[V.sub.max] is the speed when the traffic density is 0, that means free running. [K.sub.congestion] is the vehicle density when vehicles are stopping because of traffic jams. Therefore, in wide areas, such as the whole city, it can calculate the traffic flows with considerably high accuracy. Based on those parameter values, this simulator produces inter--vehicle data propagation situation from the local information of all the vehicles and records varoius kinds of statisticsc information such as packet collision ratios and reception message amount. The simulator's processing flow is as follows:

a) Setting the given network environment

b) Defining car navigation equipped vehicles by the given equipping ratios

c) Calculating the following NETSTREAM II vehicle log data for every second

* Defining the vehicles to disseminate information by the given algorithm

* Searching the vehicles within attainment distance and determing received vehicles based on their reception probabilities

* Holding received vehicles data for next data transmission

d) Calculating data propagation situation

3.2. Simulation environment

Using our mobile Ad--hoc network simulator, we have evaluated the inter--vehicle road information propagation with the following input parameters: Road Environment: 20 km x 20 km, the number of signals is 198, Simulation Time: 60 minutes (the last 40 minutes data are used for evaluation), Location Information of Vehicles: Every second, The number of Vehicles: 8570 (The total number for 60 minutes), Equipping Ratios of Car Navigation Systems: 30 %, 60 %, 90 %, Network Environment: Attainment distance 100 m, Bandwidth 100 Kbytes/s, Dissemination Algorithm: SDRP (Speed Dependent Random Protocol) with two kinds of transmitting intervals, bordering on speed of 30 km/h, Receiving Probability : Linearly change based on the distance

3.3. Simulation result

At first we have measured the amount of transmitting data and network collision ratios for each equipping ratios and each SDRP protocol' s transmitting interval. (Nadeem at al., 2004.) In SDRP protocol, the transmitting interval for speed v is defined as [ min (v), max (v)]. Here, we assume that min(v)=max (v)/2, that is, [max (v)/2, max (v)] is used as the interval. Hereafter, we call max (v) the interval for the speed v as an abbreviation of [max (v)/2, max (v)]. Fig. 1 and Fig. 2 show the results of fixed transmitting intervals. When the transmitting interval of SDRP are set as <A,B>, it means that A is interval of less than 30 km/h and B is interval of more than 30 km/h. Fig. 1 and Fig. 2 show the results by changing the value of < A, B > from <1,1> to <16,16>. Fig. 3 and Fig. 4 show the results for the cases that B is set to 1 second, and the value of A is varied from 1 to 16. show the results by changing the value of < A, B > from <1,1> to <16,16>. Fig. 3 and Fig. 4 show the results for the cases that B is set to 1 second, and the value of A is varied from 1 to 16. When the equipping ratios are 90 %, the total transmitting data amount is the maximum when a is 4 seconds, and it decreases if the value of A is far from 4 seconds. Similarly, when equipping ratios are 60 %, it is the maximum when A is 2 seconds. The collision ratios at that time are 52 % and 48 % respectively, and the total transmitting data amounts are 64 Gbyites and 26 Gbytes, respectively.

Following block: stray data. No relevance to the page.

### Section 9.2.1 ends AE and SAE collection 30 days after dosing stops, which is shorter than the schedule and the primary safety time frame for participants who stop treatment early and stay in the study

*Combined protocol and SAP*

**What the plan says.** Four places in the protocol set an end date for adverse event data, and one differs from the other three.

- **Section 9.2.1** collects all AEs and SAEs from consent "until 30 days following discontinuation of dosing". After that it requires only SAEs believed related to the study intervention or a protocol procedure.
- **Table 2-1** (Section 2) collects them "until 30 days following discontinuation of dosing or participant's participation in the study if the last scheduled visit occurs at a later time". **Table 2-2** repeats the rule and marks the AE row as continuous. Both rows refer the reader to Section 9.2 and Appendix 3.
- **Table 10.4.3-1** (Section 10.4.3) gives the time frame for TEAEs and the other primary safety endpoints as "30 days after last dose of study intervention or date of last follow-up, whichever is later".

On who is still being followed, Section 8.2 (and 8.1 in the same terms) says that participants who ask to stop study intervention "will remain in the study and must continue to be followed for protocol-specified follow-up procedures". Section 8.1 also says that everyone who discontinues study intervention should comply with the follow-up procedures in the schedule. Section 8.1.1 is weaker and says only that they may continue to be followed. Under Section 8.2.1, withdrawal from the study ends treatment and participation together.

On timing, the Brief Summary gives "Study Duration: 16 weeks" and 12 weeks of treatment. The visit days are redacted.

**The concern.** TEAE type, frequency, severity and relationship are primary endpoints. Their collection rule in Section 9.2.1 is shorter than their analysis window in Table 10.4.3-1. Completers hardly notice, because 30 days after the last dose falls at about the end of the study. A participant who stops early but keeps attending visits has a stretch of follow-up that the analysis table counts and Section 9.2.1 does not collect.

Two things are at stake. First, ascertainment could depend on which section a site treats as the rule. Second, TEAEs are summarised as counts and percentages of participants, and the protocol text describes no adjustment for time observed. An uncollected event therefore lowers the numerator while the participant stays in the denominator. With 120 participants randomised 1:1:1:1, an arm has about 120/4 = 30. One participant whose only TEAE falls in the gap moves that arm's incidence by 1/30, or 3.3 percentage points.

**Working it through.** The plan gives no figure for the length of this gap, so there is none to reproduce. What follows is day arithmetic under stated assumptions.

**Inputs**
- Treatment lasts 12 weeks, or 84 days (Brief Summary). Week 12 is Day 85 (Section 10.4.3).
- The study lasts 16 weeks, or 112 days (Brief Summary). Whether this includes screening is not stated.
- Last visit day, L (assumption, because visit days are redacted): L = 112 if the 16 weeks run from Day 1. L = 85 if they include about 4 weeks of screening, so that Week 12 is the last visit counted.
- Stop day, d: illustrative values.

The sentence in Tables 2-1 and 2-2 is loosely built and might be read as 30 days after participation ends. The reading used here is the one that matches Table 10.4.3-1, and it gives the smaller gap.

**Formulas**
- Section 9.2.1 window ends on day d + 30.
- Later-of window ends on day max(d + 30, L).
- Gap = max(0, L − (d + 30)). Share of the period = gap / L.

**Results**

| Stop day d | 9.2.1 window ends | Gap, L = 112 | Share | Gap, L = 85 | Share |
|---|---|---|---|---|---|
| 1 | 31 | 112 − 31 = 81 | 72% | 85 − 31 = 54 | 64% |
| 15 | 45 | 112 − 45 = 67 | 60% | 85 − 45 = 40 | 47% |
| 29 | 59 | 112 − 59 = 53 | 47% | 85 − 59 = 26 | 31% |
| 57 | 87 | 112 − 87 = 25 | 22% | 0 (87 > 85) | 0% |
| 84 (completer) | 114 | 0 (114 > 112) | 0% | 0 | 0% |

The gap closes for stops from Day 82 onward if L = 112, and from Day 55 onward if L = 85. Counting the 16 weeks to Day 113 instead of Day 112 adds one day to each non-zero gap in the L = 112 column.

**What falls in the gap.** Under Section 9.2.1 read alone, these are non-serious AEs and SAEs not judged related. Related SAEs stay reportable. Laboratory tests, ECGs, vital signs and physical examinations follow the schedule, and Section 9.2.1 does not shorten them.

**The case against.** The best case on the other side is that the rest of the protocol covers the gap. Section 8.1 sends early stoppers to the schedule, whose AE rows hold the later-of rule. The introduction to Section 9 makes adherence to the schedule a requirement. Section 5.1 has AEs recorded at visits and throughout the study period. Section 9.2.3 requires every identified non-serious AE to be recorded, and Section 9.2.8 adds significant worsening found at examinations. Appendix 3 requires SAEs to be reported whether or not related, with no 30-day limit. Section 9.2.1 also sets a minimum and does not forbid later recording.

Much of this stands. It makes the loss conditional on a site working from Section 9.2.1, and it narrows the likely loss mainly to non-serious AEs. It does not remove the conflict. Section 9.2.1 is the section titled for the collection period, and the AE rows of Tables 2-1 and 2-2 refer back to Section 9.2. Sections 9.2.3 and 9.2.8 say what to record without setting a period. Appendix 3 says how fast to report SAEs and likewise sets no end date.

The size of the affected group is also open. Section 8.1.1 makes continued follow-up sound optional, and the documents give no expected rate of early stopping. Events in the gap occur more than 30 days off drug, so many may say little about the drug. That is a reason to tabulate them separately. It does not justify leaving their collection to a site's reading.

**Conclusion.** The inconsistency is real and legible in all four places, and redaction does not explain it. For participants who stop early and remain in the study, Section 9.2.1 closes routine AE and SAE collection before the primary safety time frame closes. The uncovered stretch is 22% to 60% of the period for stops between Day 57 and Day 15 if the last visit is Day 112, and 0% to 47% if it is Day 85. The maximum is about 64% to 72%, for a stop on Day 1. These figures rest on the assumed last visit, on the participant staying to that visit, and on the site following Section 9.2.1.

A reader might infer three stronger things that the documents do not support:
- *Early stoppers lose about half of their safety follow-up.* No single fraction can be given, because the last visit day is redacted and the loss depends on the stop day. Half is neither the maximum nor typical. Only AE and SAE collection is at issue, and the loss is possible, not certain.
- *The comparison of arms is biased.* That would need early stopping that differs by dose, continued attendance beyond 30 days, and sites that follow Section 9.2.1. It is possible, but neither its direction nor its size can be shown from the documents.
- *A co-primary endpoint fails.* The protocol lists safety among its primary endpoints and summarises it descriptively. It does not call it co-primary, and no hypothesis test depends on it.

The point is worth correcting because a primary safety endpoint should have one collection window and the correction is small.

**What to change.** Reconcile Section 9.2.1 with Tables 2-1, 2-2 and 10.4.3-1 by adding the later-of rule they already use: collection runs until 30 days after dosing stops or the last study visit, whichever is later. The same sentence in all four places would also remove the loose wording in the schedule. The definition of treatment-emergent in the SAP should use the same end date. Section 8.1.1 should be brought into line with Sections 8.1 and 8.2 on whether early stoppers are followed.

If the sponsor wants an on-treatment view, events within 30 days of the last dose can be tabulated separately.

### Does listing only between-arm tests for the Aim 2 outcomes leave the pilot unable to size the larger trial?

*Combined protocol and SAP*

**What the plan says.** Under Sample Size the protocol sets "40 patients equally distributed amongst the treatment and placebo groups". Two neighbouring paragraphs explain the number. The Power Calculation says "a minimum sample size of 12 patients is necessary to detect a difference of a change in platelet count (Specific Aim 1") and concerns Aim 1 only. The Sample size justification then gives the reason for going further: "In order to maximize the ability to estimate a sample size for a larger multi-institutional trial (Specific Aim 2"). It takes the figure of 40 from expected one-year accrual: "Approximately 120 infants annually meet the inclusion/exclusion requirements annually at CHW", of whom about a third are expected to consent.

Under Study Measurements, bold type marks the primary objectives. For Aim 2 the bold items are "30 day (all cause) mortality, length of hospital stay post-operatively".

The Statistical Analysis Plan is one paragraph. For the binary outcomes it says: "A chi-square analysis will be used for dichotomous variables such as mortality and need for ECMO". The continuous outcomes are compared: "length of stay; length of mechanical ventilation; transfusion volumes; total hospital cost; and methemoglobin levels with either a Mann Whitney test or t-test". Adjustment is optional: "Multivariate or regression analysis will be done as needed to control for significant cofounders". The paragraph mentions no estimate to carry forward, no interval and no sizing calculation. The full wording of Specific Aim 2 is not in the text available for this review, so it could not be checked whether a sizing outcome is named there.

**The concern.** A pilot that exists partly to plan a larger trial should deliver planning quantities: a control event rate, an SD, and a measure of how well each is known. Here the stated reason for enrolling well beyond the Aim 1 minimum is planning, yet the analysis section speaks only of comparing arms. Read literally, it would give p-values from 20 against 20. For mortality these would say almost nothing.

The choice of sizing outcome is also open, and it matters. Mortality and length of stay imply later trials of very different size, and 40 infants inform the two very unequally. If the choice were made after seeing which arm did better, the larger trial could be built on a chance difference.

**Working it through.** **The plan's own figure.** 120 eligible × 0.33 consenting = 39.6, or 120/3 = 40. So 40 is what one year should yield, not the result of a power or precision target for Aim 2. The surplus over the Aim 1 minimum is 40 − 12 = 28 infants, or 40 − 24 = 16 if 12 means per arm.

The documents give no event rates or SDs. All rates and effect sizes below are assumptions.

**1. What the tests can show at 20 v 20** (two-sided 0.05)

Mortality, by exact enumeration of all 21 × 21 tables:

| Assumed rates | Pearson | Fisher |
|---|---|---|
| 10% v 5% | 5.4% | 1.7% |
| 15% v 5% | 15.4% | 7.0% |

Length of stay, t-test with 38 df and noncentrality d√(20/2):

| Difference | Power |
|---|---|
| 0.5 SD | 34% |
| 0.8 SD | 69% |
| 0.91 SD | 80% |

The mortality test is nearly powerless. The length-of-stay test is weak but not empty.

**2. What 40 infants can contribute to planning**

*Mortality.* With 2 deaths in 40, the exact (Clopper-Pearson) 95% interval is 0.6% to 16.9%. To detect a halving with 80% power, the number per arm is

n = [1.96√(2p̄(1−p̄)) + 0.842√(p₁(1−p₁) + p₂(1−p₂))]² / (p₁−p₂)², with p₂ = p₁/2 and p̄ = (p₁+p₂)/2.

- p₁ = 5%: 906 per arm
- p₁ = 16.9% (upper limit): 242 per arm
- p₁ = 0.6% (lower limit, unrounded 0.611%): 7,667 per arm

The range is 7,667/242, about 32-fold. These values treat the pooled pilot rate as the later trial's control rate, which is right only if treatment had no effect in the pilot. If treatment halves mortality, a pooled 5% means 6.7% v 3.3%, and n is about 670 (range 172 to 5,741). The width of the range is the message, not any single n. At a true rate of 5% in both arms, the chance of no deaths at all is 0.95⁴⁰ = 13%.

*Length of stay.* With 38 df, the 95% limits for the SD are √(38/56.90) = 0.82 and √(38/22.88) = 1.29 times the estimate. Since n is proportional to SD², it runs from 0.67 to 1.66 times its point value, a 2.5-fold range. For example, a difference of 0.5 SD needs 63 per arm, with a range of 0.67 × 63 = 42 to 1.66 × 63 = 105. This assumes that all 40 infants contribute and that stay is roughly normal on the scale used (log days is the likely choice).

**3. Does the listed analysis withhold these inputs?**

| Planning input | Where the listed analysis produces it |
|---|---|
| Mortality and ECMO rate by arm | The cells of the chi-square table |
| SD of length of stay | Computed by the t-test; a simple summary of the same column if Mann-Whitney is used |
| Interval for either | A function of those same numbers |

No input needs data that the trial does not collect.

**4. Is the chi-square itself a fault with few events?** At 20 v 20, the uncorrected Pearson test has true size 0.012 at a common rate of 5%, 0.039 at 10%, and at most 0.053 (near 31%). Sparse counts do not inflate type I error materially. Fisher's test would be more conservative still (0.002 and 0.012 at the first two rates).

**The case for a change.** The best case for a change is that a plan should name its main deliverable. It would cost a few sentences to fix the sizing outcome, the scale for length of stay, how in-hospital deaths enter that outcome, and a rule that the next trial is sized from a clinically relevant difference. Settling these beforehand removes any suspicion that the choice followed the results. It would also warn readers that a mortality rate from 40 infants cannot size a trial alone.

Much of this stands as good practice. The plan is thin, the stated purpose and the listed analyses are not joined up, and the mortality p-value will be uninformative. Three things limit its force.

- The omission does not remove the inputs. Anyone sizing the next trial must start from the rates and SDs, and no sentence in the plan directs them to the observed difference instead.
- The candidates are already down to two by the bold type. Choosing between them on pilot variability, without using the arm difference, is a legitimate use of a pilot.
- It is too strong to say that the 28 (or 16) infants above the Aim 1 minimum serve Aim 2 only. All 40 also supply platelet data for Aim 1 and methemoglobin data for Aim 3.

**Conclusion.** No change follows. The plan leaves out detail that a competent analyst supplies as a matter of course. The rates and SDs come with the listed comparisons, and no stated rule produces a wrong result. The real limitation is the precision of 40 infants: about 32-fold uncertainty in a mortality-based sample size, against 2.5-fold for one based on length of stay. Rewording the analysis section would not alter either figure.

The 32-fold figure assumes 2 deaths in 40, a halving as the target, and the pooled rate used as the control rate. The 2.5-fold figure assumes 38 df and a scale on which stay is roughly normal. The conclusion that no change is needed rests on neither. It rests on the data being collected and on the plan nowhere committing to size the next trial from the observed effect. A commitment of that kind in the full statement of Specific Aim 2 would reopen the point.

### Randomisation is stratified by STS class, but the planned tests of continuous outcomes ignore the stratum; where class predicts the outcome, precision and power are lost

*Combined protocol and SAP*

When the equipping ratios are 90 %, the total transmitting data amount is the maximum when A is 4 seconds, and it decreases if the value of A is far from 4 seconds. Similarly, when equipping ratios are 60 %, it is the maximum when a is 2 seconds. In our setting, road information for each vehicle is 100 bytes so that about 4000 vehicles information can be acquired within a minute. We are sure that this data amount is enough to acquire local road information around several kilometers regions. As a future subject, we are studying more efficient protocol like RMDP, data aggregation technique, and more detailed analysis especially for each vehicle by defining actual exchanged information. We also anticipate the simualtion in the real world by implementing the protocol to car navigation systems.


Kelleler, W.; Bettstetter, C. & Sties, P.(2001.): Mobile Communication in a Heterogeneous and Converged World, IEEE Personal Communications, Vol. 8, No.6, pp. 41-47, 2001.

Nadeem, T., Dastinezhad, S., Liao, C.& Iftode, L (2004.).: A Scalable Traffic Monitoring System, Proc. of 2004 IEEE Int. Conf.Mobile Data Management (MDM2004) pp.13-26, ISBN 0-7695-2070-7, 24-08-2004.

Ni, S. Y., Tseng, Y.C., Chen, Y. S. & Sheu, J.P.(1999.): The Broadcast Storm Problem in a Mobile Ad-hoc Network, Proc. of 5th Annual ACM/IEEE Int. Conf. on Mobile Computing and Networking, pp. 151-162, 1999.

Teramoto, E. & al.(1998.): Prediction of Traffic Conditions for the Nagano Olympic Winter Games Using Traffic Simulator: NETSTREAM, Proceedings of 5th World Congress on Intelligent Transport Systems, Vol. 4, pp. 1801-1806, 1998.

Xu, B.; Ouksel, A. & Wolfson, O.(2004): Opportunistic Resource Exchange in Inter-vehicle Ad-hoc Networks, Proc. of 2004, IEEE Int. Conf. on Mobile Data Management pp.4-12, ISBN 0-7695-2070-7, 24-08-2004.
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Author:Cehajic, Arijana; Kovacevic, Drazen; Stimac, Igor
Publication:Annals of DAAAM & Proceedings
Date:Jan 1, 2008